By: J'aime Rubio
It was the morning of April 28, 1973, when Phoebe Astill was violently awakened from her sleep, having been thrown literally out of bed by a terrible concussion that rocked her house.
"At first I thought it was a plane that had crashed,” the lifelong Roseville resident remembered. “I thought it may have been one of the planes headed for McClellan, but it turned out that wasn’t it.”
In fact, that explosion would be the first of many that would wreak havoc on the Southern Pacific Rail Yard and adjoining areas for the next 32 hours, and leave a terrifying mark on their memories that would last a lifetime. “It was a hot wheel that caused it,” explained Locomotive Engineer David Epling, who is familiar with the historic catastrophe. “As the train made its way down the pass the wheel overheated, building friction.”
The wheel overheating led to sparks and initially set the oak floors of the railcar on fire. Once one those first flames started, they led to the additional cars catching ablaze. That is when the 7,000 MK-81 bombs that the Naval Ammunition train was transporting en route to the port in Concord, and headed for Vietnam, became dangerously hot and started the chain reaction explosions. “These were thousands of 250 lb. bombs, very destructive,” Epling added.
The bombs were armed with 90 lbs. of explosive, and were said to be lacking the two fuses necessary to detonate. However, they did ignite — in a massive disaster that destroyed the rail yard, leaving it riddled with craters. The explosions started out sporadically but then became more frequent and powerful. The more significant blasts shot debris hundreds of feet into the air and lasted for nearly five hours.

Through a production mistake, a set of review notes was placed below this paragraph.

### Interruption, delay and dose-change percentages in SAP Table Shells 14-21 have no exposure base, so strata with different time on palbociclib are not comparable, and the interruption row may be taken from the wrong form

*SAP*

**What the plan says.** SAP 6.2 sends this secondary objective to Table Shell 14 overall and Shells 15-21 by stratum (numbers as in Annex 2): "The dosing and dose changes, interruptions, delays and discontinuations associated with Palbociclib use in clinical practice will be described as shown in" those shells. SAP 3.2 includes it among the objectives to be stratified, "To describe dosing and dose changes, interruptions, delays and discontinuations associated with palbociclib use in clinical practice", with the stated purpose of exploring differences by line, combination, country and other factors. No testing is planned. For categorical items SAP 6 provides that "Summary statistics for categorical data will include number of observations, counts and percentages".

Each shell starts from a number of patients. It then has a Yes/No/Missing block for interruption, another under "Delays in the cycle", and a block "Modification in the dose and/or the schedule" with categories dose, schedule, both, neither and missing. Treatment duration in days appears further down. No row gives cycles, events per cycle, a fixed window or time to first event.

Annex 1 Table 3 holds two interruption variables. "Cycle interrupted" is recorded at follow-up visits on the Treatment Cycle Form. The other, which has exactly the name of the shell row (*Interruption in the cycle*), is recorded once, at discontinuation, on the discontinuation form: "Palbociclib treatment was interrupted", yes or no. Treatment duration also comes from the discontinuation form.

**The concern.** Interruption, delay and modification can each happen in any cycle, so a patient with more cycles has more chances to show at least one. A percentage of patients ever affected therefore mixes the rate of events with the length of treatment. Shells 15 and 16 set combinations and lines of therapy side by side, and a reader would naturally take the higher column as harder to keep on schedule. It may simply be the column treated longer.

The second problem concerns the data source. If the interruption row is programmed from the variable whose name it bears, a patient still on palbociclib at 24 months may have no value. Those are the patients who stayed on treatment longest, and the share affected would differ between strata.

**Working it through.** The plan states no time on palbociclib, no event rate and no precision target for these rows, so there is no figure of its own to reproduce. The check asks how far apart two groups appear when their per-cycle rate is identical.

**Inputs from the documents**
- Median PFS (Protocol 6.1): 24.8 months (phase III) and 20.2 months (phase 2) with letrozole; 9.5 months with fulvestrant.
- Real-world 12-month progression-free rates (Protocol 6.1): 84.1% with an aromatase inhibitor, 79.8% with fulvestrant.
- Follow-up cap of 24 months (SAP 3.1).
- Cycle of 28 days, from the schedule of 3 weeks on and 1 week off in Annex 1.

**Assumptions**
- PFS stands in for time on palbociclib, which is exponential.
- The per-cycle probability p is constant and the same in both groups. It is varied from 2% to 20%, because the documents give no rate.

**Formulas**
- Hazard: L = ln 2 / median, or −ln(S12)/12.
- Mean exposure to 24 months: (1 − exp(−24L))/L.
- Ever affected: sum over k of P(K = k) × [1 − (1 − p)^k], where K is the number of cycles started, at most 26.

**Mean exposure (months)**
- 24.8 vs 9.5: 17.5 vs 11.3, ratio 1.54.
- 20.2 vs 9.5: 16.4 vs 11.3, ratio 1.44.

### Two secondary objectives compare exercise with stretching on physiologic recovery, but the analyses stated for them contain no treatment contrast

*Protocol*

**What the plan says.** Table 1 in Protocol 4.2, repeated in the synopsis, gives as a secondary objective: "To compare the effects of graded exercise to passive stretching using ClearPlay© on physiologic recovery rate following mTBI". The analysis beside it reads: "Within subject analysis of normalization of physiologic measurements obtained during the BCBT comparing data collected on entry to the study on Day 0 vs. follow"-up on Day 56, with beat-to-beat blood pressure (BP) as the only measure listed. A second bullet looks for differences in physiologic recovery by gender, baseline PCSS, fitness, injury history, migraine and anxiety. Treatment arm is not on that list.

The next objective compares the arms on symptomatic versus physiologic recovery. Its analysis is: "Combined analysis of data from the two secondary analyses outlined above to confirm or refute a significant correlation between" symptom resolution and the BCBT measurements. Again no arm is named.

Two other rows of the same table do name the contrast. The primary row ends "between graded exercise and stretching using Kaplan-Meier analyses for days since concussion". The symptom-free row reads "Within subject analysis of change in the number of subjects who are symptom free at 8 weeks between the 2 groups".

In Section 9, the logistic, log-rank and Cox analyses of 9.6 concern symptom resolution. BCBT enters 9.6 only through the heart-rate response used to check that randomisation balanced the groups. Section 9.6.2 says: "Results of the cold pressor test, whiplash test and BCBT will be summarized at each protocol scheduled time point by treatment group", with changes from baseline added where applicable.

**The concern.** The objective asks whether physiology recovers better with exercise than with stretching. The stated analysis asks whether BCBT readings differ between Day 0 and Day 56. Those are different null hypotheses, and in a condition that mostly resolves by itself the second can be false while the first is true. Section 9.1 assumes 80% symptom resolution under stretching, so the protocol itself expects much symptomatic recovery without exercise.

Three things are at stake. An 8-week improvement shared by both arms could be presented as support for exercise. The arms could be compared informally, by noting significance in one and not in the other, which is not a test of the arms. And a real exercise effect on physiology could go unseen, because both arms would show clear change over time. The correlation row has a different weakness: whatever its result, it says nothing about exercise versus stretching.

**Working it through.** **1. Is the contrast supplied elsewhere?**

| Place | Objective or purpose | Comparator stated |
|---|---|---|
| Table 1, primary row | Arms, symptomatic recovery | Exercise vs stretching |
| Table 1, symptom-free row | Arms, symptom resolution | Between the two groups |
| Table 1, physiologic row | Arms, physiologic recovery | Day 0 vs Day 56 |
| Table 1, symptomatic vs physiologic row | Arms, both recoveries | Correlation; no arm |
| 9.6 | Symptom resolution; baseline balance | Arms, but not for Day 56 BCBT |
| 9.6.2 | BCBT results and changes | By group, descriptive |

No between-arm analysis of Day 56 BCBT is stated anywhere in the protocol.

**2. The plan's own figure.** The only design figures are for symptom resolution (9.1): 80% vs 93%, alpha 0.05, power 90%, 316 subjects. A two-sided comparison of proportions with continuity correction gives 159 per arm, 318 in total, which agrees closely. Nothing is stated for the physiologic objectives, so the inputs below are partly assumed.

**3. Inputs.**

Throughout the day, thousands of explosions continued to rock the area, some large, some small — all very destructive. A number of train and rail yard workers were thrown in upwards of 100 feet or more. Confusion and panic began to set in. People were hurrying to find cover. Others were wondering if it really was an accident.
The State Capitol building, nearly 17 miles away, was not immune to the sounds of the blasts either. Worrying of the possible damage and danger to visitors, the State Police Captain gave orders to close the Capitol for their weekend tours. Countless buildings, homes and businesses were damaged or destroyed from Roseville to Citrus Heights. The community of Antelope was completely leveled as well as the Citrus Heights Firehouse. There were fences blown down from the blasts, fiery shrapnel flying and landing everywhere as well as other heavy debris scattered for miles. The blasts blew out nearly every plate glass window along downtown Roseville streets.
Hundreds of people were injured though no one died. When asked about some of the things she remembered that day, Astill recalled, “I remember the explosions were so powerful that my mother’s ‘57 Chevy Station Wagon was lifted from one lane into the next, on the road heading back to Roseville.” Astill also remembered that — out of all the injuries — the one that just with her was a young girl who had lost an eye.
“It was a miracle that no one died,” the museum curator said.
When the smoke cleared and the skies returned to its powder blue color, there were many questions left unanswered. After this accident, it became a requirement that all railcar wheels have non-sparking brake shoes and spark shields installed. The circumstances surrounding the magnitude of the event also led to Congress passing the Transportation Safety Act, which implemented numerous regulations and safety protocol from various agencies into one publication, specifically placing responsibility and accountability on all parties involved in transporting hazardous materials.
Many years later, after Union Pacific took over the rail yard, more bombs were unearthed from the ground during their remodeling project. One of the remaining bombs that had not exploded in the disaster is now on display in the city’s Carnegie Museum, by way of the Roseville Historical Society’s exhibit, “Roseville, A War Zone.” The exhibit will remain on display until the end of May (2014) and features newspaper accounts, photos and other memorabilia from the disaster.
(Originally published on May 29, 2014 in the Roseville Press Tribune, written by J'aime Rubio. Photo: Archival Photo)
Publisher/Editor's Notes: This is one of a series of articles that I wrote for the Roseville Press-Tribune/Placer Herald several years back when I used to write the historical articles for them. According to my old editor, since I wrote the content I can repost the articles. I have also obtained permission by Gold Country Media a few years back to republish my stories, too.